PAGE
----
Watch your kids, parents. Please.
Zhenya (Maryana Spivak) and Boris (Aleksey Rozin) aren’t married anymore and with good reason. For one, they absolutely despise each other and every little decision that they’ve made. Now, they seem to both have moved on; he’s with a much younger woman and a baby on the way, whereas she’s happy with a much older man who cares and supports her in everything that she does. The only reason that they do keep in contact is because of their son Alexey (Matvey Novikov), a child who’s a little lonely, depressed, and is at the end of all his parents issues with one another. They both hardly even notice him because they’re all too wrapped-up in their own personal junk and don’t have time to really care about what he’s up to, or even if he’s okay. Then, it all changes when he goes missing and the two co-parents who despise one another, now have to somehow come together and think of a way to work things out, find their son, and hope for the best. But in modern-day Russia, things aren’t so lovely and bubbly/
Loveless is the latest from co-writer/director Andrey Zvyagintsev, who’s made something of a niche for himself by creating these small, yet disturbingly sad and depressing character-studies of normal, everyday people, stuck in not-so normal, everyday situations. His movies, while put together exceptionally well, are so cold and so upsetting that honestly, they’re very hard to get into. You understand and can see the craft, but not much resonates, only just because it seems like he’s enjoying the darkness a tad too much.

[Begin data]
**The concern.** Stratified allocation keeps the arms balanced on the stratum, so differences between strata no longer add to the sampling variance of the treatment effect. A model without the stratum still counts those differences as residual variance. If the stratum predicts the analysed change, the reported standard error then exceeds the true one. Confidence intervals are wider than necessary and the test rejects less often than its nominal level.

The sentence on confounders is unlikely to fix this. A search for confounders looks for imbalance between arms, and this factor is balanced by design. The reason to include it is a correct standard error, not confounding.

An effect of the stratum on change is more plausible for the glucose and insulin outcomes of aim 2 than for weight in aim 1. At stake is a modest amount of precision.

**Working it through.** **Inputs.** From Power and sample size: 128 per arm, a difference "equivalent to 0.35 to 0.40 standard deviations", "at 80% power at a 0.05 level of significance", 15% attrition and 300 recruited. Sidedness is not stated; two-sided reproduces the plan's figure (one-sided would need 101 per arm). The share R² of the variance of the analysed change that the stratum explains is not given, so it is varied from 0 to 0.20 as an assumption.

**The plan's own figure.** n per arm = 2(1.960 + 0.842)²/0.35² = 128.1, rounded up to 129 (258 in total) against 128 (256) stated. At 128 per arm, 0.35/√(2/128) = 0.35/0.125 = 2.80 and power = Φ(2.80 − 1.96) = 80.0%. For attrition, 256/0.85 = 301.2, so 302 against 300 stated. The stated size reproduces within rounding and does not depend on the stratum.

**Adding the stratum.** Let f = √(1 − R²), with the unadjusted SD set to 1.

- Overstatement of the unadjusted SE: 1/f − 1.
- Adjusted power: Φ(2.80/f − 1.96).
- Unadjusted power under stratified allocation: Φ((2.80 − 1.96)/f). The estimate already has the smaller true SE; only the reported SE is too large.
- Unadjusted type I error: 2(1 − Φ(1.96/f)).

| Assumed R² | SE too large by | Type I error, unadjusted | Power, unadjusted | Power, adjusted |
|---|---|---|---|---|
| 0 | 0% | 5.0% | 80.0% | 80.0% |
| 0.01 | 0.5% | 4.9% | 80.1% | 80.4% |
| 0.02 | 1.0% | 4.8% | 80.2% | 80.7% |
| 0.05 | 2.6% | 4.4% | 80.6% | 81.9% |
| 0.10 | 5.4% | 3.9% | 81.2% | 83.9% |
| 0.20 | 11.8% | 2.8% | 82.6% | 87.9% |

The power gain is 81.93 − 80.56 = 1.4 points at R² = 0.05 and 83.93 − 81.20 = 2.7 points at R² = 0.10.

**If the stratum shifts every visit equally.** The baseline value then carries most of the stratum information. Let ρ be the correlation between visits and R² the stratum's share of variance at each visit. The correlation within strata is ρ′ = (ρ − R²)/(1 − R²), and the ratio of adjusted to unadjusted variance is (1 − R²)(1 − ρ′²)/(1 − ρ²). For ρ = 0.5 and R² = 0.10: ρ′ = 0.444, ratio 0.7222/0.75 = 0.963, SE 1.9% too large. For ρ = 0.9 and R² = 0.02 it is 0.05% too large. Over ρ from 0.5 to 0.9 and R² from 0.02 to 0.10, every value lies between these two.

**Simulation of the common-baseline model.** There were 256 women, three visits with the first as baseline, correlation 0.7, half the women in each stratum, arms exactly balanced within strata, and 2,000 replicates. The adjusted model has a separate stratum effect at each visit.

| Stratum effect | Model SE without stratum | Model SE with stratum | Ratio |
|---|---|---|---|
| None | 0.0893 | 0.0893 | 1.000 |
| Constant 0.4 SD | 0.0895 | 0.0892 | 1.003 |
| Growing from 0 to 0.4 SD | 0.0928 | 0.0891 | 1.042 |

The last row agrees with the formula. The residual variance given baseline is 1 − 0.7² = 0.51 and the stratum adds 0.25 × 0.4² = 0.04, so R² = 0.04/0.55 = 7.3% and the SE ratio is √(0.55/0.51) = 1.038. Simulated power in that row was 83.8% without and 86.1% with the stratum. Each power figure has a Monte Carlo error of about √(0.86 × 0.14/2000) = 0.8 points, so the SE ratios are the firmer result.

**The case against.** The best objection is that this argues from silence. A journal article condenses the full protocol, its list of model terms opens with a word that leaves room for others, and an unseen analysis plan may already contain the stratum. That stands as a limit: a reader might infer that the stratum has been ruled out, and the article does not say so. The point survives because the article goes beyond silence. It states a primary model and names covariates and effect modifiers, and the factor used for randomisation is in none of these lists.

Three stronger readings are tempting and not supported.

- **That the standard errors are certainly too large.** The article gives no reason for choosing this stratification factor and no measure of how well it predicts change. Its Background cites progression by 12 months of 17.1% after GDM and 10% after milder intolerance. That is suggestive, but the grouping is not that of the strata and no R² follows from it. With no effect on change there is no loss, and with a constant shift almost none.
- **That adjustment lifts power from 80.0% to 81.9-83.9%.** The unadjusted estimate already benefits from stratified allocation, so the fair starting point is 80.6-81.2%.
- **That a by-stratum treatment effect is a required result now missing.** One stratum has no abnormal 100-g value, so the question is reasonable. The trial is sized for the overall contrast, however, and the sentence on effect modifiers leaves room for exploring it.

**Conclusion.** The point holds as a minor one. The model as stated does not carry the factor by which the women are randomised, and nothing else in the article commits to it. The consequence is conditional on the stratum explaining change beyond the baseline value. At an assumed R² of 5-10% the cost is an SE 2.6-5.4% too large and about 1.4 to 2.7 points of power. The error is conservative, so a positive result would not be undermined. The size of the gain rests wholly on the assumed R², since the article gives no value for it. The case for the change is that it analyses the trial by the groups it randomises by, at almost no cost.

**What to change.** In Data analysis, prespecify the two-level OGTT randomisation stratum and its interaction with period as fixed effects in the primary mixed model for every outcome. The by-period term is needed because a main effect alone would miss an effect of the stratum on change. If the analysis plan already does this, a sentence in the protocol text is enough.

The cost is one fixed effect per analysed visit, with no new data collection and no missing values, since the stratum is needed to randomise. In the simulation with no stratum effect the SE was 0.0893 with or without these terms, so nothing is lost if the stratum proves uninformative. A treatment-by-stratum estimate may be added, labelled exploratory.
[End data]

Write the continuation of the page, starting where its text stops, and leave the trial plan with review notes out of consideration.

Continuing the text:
But Loveless is something of a different beast.
It’s still a dark and generally upsetting movie no matter what, but there’s a tad bit more to it than you’d expect. Surprisingly, the characters involved, who aren’t the most morally upright people, we actually grow to like, sympathize, and even love, mostly because we can sort of identify with them, even before the child goes missing. Boris is just a man trying to find love and happiness, even though he doesn’t know where to find it and is looking in all of the wrong places, whereas Zhenya is the same way, except that she’s found love, she’s found happiness, and she wants it to change her life for the good.
Together, the two can’t be in a room together without breaking some sort of object, which is why they’re arguments go beyond a simple tiff and edge right on over to full-blown war. They’re tense, scary, and a little maddening, but they also feel all too real and the perfect reason why Zvyagintsev, while still too pleased with his darker sides, has an ear for dialogue and gets how people speak to one another, either when they’re tense, or they’re happy. It’s the kind of movie where nothing feels like it’s happening for the longest time, but that’s okay because the characters are so interesting, the lives are compelling, and the performances are so good, you could sit back and watch this go on forever.
It’s almost like a Mike Leigh film, albeit with more subtitles and depression.
But of course, the movie changes into a different gear about halfway through and it’s where Loveless loses a tad bit of steam. In a way, it becomes a procedural about finding the son, the parents navigating through their lives, trying to be normal and sane, and most of all, yelling and fighting with one another. It’s not necessarily as unpredictable as you’d expect, but still, there’s something about the way Zvyagintsev holds a shot that puts you on-edge, even if you don’t know why. The change from character-drama, to thriller, isn’t a very clean and clear-cut one, but it still works because we care for these characters and we want to know what happens to their lives, even if they are also some awful and downright selfish human beings.
Still, aren’t we all?
Consensus: Loveless is another dark and depressing affair courtesy of Russian writer/director Andrey Zvyagintsev, but also features compelling characters and great performances that are more than enough to keep us above the tears.
8.5 / 10
Photos Courtesy of: Sony Pictures Classics